Mayor Jim Kenney was right when he forced the resignation of Philadelphia Health Commissioner Thomas Farley last year. Now, he must complete the task of overhauling the Medical Examiner’s Office.

Farley was ousted in the wake of the city’s outrageous mishandling of the remains of victims of the 1985 MOVE bombing, which sat in a box in the Medical Examiner’s Office for years. An independent investigation concluded that the Medical Examiner’s Officer was also awash in widespread systemic problems.

For starters, the office is woefully understaffed, and it had no written policies. Unlike most major cities, Philadelphia’s Medical Examiner’s Office isn’t accredited by a professional organization, which would help ensure basic quality standards.

New leadership and increased staffing is a must. The Medical Examiner’s Office performed 1,721 autopsies last year — an average of 240 per pathologist. That staffing shortage comes as the office struggles to keep pace with a rise in deaths from COVID-19, opioid overdoses, suicides, and a record number of murders.

» READ MORE: Philly’s medical examiner’s office is understaffed and struggling to investigate deaths. Fixing it might take years.

Philadelphia is not alone when it comes to some of these problems. Across the country, shoddy work by medical examiners has for years led to wrongful convictions and bungled prosecutions. A botched autopsy almost led to the wrongful murder conviction of a man in Tennessee. A North Carolina medical examiner misclassified one man’s accidental death as a suicide.

Such missteps lead to unsolved crimes and add trauma for loved ones at the worst possible time. The mishandling of the MOVE victims’ remains was a final insult in a debacle that has haunted the city for decades.

Farley’s resignation last year fittingly came on the 36th anniversary of the infamous day the city dropped a bomb on a rowhouse in West Philadelphia after a police standoff with members of a radical group known as MOVE.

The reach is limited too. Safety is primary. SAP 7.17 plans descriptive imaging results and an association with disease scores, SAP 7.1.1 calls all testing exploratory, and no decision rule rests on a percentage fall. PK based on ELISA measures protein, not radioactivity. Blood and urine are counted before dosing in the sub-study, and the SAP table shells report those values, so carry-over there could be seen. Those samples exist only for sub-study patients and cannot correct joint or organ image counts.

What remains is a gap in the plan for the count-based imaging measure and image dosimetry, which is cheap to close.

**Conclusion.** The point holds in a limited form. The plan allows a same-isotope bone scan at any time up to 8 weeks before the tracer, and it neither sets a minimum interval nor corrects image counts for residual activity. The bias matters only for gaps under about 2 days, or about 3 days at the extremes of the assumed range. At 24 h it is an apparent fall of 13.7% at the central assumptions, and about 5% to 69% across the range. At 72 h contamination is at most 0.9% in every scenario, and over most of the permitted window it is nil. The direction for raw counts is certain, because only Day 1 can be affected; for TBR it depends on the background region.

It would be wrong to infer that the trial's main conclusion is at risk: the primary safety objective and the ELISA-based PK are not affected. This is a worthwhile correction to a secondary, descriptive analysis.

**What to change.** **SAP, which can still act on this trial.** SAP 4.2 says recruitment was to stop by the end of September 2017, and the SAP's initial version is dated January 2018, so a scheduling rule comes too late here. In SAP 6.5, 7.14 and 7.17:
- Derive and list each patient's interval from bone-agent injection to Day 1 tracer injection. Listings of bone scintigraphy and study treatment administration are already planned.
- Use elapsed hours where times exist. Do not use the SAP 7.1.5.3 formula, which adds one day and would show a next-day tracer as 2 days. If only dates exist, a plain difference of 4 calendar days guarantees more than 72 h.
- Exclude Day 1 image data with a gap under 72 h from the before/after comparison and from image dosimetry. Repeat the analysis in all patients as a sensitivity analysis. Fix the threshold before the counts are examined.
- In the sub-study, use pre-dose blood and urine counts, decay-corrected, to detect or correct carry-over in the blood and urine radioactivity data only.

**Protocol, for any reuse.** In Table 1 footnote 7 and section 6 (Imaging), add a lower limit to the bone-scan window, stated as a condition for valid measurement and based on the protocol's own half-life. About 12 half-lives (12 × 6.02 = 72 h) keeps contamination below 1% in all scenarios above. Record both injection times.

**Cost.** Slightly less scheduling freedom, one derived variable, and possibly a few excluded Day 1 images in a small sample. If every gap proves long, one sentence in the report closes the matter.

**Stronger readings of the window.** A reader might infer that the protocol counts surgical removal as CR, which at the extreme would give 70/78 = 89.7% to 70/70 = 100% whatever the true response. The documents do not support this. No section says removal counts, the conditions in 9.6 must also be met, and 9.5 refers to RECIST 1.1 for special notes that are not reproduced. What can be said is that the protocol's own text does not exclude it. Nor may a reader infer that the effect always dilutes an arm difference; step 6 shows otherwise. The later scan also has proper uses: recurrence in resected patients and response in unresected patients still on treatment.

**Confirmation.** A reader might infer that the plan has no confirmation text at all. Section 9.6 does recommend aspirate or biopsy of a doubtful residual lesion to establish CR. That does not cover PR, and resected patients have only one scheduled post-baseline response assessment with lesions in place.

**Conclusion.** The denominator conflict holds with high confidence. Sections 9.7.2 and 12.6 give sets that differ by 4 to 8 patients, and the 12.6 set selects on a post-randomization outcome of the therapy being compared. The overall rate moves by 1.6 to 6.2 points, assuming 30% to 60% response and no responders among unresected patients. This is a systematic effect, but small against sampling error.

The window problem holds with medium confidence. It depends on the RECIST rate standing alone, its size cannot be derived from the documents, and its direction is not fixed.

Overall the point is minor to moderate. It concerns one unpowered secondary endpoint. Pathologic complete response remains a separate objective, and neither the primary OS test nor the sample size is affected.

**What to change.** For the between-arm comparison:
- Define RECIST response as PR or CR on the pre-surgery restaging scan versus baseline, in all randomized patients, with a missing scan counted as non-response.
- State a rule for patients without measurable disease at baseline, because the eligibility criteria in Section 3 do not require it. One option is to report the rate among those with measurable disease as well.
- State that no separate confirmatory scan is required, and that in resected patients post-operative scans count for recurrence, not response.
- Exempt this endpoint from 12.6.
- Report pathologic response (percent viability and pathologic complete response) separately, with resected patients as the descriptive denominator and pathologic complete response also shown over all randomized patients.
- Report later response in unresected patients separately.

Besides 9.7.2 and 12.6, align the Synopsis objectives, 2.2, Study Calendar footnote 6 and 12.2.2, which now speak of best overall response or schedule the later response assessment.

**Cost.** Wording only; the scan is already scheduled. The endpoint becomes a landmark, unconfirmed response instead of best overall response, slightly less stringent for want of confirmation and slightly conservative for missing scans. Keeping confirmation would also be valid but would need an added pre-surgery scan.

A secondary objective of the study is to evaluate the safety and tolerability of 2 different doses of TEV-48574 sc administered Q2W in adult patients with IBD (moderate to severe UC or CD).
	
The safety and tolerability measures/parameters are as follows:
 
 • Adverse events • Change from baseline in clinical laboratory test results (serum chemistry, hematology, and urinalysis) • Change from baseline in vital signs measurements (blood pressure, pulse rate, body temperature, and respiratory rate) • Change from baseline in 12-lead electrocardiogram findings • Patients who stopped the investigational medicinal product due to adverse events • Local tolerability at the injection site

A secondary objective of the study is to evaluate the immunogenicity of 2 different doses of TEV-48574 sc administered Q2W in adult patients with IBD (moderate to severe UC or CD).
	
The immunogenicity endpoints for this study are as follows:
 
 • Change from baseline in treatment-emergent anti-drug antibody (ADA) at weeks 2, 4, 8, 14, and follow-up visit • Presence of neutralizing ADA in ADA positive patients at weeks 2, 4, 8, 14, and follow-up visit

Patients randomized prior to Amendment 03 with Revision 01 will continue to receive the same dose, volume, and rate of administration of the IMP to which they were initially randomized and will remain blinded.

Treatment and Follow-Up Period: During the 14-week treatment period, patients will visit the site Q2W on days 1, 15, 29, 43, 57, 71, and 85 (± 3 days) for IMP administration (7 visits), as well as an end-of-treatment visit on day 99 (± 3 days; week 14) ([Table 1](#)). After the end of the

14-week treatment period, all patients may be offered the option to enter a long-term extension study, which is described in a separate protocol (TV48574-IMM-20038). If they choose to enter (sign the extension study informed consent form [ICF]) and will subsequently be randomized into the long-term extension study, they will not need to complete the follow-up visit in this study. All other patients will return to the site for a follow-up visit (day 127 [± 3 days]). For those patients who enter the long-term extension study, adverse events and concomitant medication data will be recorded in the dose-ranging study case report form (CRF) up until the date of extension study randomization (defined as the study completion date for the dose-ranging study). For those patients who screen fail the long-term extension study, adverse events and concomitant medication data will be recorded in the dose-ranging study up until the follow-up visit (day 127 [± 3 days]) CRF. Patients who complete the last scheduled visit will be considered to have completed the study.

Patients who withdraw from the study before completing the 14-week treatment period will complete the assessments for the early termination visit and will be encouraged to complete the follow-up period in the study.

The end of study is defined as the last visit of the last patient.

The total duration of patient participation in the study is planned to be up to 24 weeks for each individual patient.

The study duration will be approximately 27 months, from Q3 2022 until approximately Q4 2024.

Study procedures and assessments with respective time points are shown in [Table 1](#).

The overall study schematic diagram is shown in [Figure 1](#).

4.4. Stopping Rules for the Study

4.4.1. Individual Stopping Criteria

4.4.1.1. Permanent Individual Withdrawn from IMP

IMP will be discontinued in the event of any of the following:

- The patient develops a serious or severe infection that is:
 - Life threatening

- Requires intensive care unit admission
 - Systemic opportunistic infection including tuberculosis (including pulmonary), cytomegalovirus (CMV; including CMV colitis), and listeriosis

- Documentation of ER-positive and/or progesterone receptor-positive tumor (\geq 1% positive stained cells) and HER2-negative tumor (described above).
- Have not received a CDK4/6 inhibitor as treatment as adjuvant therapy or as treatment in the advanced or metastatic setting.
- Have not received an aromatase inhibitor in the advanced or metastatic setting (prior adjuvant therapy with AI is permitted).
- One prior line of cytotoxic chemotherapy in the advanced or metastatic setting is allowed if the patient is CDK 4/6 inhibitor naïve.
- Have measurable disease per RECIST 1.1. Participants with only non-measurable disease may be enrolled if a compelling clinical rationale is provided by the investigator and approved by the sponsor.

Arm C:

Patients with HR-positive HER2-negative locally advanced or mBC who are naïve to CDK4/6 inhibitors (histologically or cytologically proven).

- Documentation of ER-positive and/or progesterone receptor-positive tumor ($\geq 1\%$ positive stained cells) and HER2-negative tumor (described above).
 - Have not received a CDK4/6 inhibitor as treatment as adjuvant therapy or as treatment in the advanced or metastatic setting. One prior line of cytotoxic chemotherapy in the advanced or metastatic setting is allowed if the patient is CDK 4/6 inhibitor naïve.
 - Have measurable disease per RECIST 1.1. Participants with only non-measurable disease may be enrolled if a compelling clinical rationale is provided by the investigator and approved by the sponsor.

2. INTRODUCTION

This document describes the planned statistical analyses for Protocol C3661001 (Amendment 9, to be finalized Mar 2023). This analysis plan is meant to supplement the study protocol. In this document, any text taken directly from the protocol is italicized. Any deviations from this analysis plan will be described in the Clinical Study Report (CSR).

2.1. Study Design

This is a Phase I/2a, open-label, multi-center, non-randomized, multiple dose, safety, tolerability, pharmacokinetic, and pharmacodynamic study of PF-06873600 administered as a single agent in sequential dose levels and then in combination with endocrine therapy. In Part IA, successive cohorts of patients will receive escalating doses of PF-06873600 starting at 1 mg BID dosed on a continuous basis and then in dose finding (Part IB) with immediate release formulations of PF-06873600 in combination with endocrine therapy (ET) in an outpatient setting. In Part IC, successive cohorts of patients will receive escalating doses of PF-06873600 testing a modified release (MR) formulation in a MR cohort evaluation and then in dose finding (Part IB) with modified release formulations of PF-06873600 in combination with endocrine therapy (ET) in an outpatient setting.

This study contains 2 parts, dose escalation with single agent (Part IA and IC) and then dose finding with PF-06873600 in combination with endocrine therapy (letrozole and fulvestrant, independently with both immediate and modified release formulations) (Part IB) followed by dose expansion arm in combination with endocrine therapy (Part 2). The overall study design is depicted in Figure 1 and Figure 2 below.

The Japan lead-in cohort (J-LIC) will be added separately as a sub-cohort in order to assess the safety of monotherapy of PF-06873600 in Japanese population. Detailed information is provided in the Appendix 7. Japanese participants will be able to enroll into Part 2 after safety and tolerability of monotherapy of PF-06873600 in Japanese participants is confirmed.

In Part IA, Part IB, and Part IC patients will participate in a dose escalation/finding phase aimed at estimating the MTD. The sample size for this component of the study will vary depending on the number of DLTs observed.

The bomb sparked a fire that killed 11 people, including five children. City officials watched as the fire spread, destroying 61 homes in the mostly Black neighborhood.

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An independent commission’s report condemned city leaders for a plan that was “reckless, ill-conceived, and hastily approved.” A separate grand jury investigation criticized Mayor Wilson Goode, Police Commissioner Gregore J. Sambor, Fire Commissioner William C. Richmond, and former Managing Director Leo A. Brooks for “morally reprehensible behavior” and “an epic of governmental incompetence.” But no one was indicted.

The corrupt and shoddy rebuilding of homes in the bombed neighborhood compounded the tragedy of errors for residents and cost taxpayers tens of millions of dollars. It took 35 years before City Council passed a resolution apologizing for the city’s shameful actions.

It was disclosed last year that some remains from the bombing had been sitting for years in a box in the basement of the Medical Examiner’s Office. In 2017, Farley ordered the remains to be cremated and disposed of without telling family members, but his orders were inexplicably ignored.

Investigators from the two law firms that compiled the latest report were surprised by how many people they interviewed were not even aware of the bombing and called for a “concerted, inclusive effort to educate Philadelphians about the MOVE bombing.”

Even more disturbing, the investigators learned that the victims’ remains were mishandled from the start. Two days after the bombing, a crane used to clear debris damaged and commingled the badly burned remains. Initially, no one from the Medical Examiner’s Office was on the site and files relating to the victims are, according to the report, “incomplete, inconsistent and, at times, contradictory.”

The five children killed in the bombing were buried in unmarked graves — three in one grave and two in another in Eden Cemetery, where 19th century civil rights activist Octavius V. Catto and famed opera singer Marian Anderson are also interred.

The MOVE victims and their families have been failed for decades by city officials. By improving the Medical Examiner’s Office, the city can prevent future mishaps and ensure victims and their families receive the respect and dignity they deserve.